This section is from the book "The Gardener's Monthly And Horticulturist V26", by Thomas Meehan. See also: Four-Season Harvest: Organic Vegetables from Your Home Garden All Year Long.
No matter how carefully one may proceed in the selection of varieties of fruit trees, there is always an element of chance which no forethought can overcome. Location, soil or other circumstances have much to do with the success of the most popular variety, and it may not be all we wish for when it comes into bearing. Even the stock on which the variety is grafted will make a difference. Pear and apple stocks are raised from seed, and it is from seed that new varieties originate. Among the seedlings are some which, if permitted to grow to trees, would be some very vigorous growers, and others slow or stocky ones. The same variety grafted on stocks of opposite character, can not produce fruit in all respects alike any more than would a variety of pear grafted on the quince or the same grafted on the pear. A Duchess on a dwarf stock is different, both in eating qualities and productiveness, from a Duchess grown on a standard pear stock; because the growth or nutrition is interfered with on the weaker more than on the stronger stock. But after one has an apple, pear or cherry, full grown, and it does not come up to expectation, it is well to graft it with some other kind which by experience we find to do what we desire.
It is probably one of the reasons why the earlier fruit growers did better than so many moderns that they were mostly fond of grafting, and were continually changing the tops with the better kind. Now-a days if one has a White Doyenne, St. Germain, Beurre Diel, or other variety of pear, which produces worthless fruit instead of the delicious products of the past age, the modern effort is to try some scheme to cure the disease. The old plan, and probably the wiser one, was to top graft it with some more certain variety. Every good orchardist should cut grafts before the leaves push, and bury these scions in the earth; after the sap begins to actively ascend, the grafting process may be begun. If the scions have been properly preserved, so that the buds do not push, the grafting is much more likely to succeed after the leaves of the stock have grown a little, than before. But though this success may go on through into midsummer, the sooner after the spring opens the grafting can be done the stronger will the growth of the scion be. The great enemies of the fruit grower, insects and fungus growths, are now measurably kept down by stem washing.
Even ordinary lime washes, colored to prevent glare, are useful, for large numbers of species of fungi which like to grow on dead wood or bark, will not start on limy substances. Nor do some insects care to work through to get at the bark. But soapy substances are particularly noxious to most classes of insects and species of fungus, and it is excellent practice to wash the stems therewith. Grapevine diseases are kept in control by those who manage them under glass, by washing the stems before the leaves push, with lime and sulphur, and no doubt such treatment would benefit the grape in the open air.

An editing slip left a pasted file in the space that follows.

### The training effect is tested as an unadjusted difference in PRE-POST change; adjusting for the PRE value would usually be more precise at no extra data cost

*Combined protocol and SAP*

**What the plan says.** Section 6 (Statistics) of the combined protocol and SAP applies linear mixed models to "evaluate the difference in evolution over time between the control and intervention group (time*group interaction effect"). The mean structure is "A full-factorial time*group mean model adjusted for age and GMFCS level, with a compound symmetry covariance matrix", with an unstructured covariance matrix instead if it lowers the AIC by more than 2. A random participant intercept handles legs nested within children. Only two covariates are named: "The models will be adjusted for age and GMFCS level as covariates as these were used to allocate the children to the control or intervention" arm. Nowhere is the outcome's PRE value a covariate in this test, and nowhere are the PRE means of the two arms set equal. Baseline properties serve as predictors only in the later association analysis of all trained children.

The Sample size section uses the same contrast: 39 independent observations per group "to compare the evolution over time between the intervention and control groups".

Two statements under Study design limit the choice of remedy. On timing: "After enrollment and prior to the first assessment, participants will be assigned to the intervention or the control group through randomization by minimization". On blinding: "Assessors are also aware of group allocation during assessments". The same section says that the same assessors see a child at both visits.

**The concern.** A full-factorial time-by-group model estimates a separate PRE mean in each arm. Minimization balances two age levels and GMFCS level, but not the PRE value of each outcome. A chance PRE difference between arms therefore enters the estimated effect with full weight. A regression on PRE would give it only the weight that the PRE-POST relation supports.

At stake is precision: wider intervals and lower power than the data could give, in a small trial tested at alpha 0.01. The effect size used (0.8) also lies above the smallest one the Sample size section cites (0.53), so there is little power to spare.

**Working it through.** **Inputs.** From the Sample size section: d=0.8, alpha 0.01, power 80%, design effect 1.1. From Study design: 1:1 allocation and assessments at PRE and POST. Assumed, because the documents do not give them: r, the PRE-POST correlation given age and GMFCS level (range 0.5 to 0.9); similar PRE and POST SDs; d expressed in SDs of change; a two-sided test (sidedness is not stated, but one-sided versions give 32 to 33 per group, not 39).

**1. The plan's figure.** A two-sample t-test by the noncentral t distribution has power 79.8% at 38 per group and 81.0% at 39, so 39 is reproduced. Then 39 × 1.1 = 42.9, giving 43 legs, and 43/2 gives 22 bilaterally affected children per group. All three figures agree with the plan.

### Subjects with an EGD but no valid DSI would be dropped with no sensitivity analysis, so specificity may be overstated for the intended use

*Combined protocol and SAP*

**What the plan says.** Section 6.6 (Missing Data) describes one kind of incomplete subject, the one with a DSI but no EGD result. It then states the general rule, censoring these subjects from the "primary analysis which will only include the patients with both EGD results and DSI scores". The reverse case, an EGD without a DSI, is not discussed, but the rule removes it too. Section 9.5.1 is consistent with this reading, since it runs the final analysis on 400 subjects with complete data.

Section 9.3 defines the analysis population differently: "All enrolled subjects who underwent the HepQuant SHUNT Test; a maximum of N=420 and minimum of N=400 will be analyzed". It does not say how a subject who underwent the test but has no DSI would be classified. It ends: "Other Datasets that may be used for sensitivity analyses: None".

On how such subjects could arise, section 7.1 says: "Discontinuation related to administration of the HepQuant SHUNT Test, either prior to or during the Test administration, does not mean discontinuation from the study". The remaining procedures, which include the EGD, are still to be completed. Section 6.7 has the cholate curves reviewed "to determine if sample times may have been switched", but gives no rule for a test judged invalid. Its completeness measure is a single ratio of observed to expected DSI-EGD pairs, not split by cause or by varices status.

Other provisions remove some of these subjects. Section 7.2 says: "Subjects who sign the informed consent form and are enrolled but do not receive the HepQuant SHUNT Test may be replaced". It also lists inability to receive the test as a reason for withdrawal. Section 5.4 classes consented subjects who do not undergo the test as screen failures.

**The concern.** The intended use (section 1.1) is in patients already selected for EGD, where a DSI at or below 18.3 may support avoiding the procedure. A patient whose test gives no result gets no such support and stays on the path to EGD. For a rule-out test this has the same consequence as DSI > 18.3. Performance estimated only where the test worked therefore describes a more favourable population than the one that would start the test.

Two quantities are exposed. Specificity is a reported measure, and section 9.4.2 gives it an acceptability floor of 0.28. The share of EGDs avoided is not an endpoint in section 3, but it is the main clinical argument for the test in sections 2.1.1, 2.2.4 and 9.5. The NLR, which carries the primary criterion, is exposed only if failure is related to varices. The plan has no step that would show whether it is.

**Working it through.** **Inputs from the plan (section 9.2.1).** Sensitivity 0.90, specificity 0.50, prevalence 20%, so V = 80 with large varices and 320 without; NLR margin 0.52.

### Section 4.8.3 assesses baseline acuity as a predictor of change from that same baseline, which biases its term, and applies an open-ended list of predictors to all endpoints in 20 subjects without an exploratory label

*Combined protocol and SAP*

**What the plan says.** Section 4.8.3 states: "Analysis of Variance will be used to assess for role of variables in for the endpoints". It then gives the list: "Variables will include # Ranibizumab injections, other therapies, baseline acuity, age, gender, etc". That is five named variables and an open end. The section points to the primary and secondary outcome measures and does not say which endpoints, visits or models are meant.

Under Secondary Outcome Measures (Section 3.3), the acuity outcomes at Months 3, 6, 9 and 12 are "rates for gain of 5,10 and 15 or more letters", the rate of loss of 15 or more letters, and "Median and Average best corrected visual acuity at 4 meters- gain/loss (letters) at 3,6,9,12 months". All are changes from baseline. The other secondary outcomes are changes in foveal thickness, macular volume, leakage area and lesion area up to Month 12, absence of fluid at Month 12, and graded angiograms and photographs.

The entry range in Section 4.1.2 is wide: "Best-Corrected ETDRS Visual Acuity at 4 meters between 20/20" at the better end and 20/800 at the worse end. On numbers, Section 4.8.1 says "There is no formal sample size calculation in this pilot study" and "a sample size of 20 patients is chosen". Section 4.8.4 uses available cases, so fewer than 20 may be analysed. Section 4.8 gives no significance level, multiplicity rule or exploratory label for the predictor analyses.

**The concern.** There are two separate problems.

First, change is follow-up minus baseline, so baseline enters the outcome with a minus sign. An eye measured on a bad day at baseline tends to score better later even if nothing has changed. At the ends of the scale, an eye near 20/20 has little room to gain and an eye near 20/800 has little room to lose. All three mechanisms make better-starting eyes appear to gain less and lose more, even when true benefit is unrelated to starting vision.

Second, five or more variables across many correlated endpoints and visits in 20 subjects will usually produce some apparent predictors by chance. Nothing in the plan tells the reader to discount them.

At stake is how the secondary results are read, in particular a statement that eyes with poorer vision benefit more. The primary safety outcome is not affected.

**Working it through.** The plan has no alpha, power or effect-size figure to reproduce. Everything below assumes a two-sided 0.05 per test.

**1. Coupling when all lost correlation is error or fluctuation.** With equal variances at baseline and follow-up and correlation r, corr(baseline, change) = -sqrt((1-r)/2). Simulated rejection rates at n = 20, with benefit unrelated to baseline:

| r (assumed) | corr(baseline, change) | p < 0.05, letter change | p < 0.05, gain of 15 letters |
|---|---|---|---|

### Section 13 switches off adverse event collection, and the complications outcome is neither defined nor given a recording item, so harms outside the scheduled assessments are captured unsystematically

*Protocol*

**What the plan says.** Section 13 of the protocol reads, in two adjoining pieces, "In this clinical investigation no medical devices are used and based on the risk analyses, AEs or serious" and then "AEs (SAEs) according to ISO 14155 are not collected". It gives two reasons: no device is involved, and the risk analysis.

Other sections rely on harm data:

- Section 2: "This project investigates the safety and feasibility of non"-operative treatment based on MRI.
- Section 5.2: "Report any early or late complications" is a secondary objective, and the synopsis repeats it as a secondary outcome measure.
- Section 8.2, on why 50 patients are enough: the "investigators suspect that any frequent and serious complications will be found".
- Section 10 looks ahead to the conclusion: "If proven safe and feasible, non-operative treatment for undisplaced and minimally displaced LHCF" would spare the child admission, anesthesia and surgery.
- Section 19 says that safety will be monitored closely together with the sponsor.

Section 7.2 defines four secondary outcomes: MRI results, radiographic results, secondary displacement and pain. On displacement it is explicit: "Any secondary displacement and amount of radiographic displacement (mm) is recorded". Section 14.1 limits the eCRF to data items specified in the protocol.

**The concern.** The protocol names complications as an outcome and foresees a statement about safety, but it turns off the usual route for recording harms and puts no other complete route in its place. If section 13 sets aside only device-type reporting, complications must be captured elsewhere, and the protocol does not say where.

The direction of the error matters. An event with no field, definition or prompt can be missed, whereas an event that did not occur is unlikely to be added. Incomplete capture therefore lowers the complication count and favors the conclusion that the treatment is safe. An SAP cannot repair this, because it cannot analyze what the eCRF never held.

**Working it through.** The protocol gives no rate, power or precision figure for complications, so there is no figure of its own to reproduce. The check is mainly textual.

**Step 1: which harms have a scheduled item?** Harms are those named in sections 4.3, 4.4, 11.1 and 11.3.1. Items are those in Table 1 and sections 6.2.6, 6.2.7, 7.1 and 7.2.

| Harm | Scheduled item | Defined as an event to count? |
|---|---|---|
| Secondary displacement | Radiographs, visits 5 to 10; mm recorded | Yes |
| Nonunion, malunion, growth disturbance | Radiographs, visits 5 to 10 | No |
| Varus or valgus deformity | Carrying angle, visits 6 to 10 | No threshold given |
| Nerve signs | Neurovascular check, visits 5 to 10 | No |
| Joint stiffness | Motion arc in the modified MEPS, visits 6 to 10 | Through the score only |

The enormous crops produced by the Kieffer Pear, and consequent depreciation of quality where a good dessert fruit is desirable, has caused more than usual attention to be given to the necessity of thinning where superior flavor is desired. In cases where quantity is preferred to quality this may not be of so much importance; yet it is worth remembering that heavy bearing often tells on the future vigor of the tree, and on this account some degree of thinning, when there is a tendency to produce large crops, may be always desirable. If pruning has not been finished where the leaves have not yet begun to push, it should of course be finished at once. The pruning knife is one of the most useful implements in a judicious hand. The great aim in most bearing trees is to thin out those shoots which show symptons of exhaustion, so as to always keep a stock of young and vigorous growth.
In vegetable growing there has not been much novelty developed of late years in regard to practice. There is yet much difference of opinion whether asparagus plants ought to be set deep in the ground - say nine or more inches - or shallow, say four or less. It is very desirable to have it early as possible, and it is contended by some that when but four inches deep, it gets the benefit of the warm sun as soon as the ground is thawed that deep; while the deep planters contend that when the root is below the frost, the natural warmth of the earth keeps the root in condition to grow strongly at once when the thaw comes. Again, some like tender white in the asparagus while others would as soon have it green. It is believed that the tender white stalks proceed from the deeper planted, while the tough white follow the more shallow planted roots. So far as we know, these matters have never been settled by side-by-side experiments. Each grower follows his own notion. Market growers usually plant deep, so' that they may make the ground soft and clean in spring by a shallow ploughing over the roots.
In all vegetable crops manure is the one great secret of success.
Deep, rich soil, now so generally condemned for fruit gardens, is of the first importance here. Soil cannot be too rich or too deep, if we would have good vegetables. It is, indeed, remarkable, that in many respects we have to go very differently to work to get good fruits than we have to perfect vegetables. While, for instance, we require sunlight to get the best richness to our fruits, our vegetables are usually best when blanched or kept from the light. So, also, as we keep the roots as near the surface as we can in order to favor the woody tissue in trees, we like to let them go deep in vegetables, because this favors succulence.